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Woman immigrant in same-sex marriage won't be deported
Monica Alcota, right, can remain in the U.S. with her wife, Cristina Ojeda, after Alcota's immigration case was dropped.
December 6th, 2011
10:17 PM ET

Woman immigrant in same-sex marriage won't be deported

By Kristina Sgueglia, CNN

New York (CNN) - A New York woman releases a deep sigh of relief as she reflects on a court ruling that her spouse will not be torn from her by the looming threat of deportation.

"Now we can make plans, and we have all the time in the world," Cristina Ojeda, 26, tells CNN.

Monday, she received a letter confirming the ruling by Immigration Judge Terry Bain that will allow her wife, Argentina-born Monica Alcota, 36, to stay in the United States, according to the couple's attorney, Lavi Soloway.

Soloway said this is the first time the government had asked an immigration court to close removal proceedings against a spouse in a same-sex couple since the Department of Homeland Security announced November 17 that a "working group" would be reviewing all pending immigration cases.

FULL POST

December 6th, 2011
04:17 PM ET

Church reverses ban on interracial marriages

By Eric Marrapodi, CNN Belief Blog Co-Editor

(CNN) -
Two weeks ago, Gulnare Free Will Baptist Church in Pike County, Kentucky, voted 9-6 to ban couples in interracial marriages from attending or participating in the church.

But on Sunday, the small church reversed its course.

Pastor Stacy Stepp told CNN affiliate WLEX on Sunday that the church voted unanimously to "accept all people regardless of race, creed, or color and to accept everyone into the fellowship of Christ."

"I tried everything in my power to try to resolve the matter before it got to where it did," Stepp told WLEX.

Read the full story on CNN's Belief blog

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Filed under: Race • Religion • Who we are
Engage: Postal service cuts impact black workers most
African-Americans make up a disproportionate number of U.S. Postal Service workers who could be affected by job cuts.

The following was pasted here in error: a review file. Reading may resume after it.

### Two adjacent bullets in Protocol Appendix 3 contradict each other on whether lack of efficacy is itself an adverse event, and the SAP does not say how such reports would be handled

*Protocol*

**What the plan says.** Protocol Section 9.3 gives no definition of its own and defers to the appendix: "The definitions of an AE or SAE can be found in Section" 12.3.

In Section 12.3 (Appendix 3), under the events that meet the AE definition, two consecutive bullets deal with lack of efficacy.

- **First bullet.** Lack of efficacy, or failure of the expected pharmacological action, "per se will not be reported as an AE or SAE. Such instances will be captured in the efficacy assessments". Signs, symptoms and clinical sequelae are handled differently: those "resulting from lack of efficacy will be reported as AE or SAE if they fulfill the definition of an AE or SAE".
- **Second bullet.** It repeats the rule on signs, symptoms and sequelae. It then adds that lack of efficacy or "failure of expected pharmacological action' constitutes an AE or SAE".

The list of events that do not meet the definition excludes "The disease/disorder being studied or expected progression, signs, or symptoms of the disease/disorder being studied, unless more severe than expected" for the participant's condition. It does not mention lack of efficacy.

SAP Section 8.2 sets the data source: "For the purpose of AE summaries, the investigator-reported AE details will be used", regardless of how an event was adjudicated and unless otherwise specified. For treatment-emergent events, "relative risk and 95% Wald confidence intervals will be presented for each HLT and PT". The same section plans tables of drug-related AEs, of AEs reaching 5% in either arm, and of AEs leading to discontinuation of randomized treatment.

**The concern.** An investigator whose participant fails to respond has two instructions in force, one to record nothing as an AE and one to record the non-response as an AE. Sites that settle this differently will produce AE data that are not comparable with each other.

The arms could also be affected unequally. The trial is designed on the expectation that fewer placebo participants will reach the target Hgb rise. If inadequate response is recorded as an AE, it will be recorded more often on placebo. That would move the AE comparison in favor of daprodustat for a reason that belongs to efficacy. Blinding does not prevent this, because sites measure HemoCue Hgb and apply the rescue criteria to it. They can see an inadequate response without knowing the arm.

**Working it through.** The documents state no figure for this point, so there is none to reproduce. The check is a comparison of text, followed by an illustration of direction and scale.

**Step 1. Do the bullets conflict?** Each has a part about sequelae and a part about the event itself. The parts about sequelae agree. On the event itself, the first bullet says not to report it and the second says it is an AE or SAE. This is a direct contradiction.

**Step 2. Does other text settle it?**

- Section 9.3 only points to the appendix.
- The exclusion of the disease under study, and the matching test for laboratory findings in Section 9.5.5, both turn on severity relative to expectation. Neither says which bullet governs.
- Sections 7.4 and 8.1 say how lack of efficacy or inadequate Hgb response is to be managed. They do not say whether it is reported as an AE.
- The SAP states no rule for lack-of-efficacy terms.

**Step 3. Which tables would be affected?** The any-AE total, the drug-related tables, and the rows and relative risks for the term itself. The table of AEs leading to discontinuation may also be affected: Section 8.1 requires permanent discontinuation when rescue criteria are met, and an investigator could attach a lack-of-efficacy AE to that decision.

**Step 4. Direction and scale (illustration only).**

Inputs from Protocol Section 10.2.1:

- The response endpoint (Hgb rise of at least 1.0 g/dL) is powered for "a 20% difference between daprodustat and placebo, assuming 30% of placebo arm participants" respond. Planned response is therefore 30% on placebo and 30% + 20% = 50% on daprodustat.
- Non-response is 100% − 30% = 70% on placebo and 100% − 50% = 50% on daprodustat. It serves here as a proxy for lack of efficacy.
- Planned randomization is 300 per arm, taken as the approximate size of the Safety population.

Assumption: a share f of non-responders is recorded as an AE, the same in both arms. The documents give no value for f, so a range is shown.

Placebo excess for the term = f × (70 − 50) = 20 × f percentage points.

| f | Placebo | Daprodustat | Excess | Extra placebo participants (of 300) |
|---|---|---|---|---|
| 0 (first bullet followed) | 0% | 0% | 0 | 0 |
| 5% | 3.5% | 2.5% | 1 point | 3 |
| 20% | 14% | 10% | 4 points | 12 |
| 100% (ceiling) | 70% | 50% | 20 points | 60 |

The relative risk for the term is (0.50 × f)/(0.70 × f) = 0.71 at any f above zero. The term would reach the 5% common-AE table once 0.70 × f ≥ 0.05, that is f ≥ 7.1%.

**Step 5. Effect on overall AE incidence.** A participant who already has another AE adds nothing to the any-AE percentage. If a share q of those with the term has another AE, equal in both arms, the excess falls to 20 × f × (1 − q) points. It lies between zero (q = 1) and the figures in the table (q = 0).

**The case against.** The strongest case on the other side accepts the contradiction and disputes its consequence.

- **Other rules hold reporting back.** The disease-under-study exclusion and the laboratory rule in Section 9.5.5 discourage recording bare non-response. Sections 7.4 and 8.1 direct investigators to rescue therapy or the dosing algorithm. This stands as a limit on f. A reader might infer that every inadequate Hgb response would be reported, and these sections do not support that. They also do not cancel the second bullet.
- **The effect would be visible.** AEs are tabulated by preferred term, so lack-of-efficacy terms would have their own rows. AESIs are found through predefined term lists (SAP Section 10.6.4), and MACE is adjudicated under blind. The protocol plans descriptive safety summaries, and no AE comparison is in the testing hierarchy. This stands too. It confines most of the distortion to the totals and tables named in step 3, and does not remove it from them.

December 6th, 2011
11:19 AM ET

Engage: Postal service cuts impact black workers most

Engage with news and opinions from around the web about under-reported stories from undercovered communities.

Proposed U.S. Postal Service job cuts could hurt disproportionate number of African-American workers – The Chicago Tribune

From undocumented farm worker to brain surgeon – National Public Radio's "Tell Me More"

State lawmakers push back against NAACP study citing restricted voting rights – Politico

Near the 70th anniversary of attack on Pearl Harbor, a Japanese-American woman remembers the war – Kentucky.com

Study confirms what women suspect: Women multi-task more than men - The Wall Street Journal

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Filed under: Engage
December 6th, 2011
05:01 AM ET

Writer Nelson George: Hip-hop fact and fiction

Nelson George's new book, "The Plot Against Hip Hop," is a novel, but it has one foot in the real world, the one in which hip-hop exists - including characters modeled on himself, and the real Russell Simmons. But modern hip-hop is meant more to make people dance or buy products, he said. Right now, he said, hip-hop doesn't reflect the realities of its listeners.

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Filed under: Black in America • Pop culture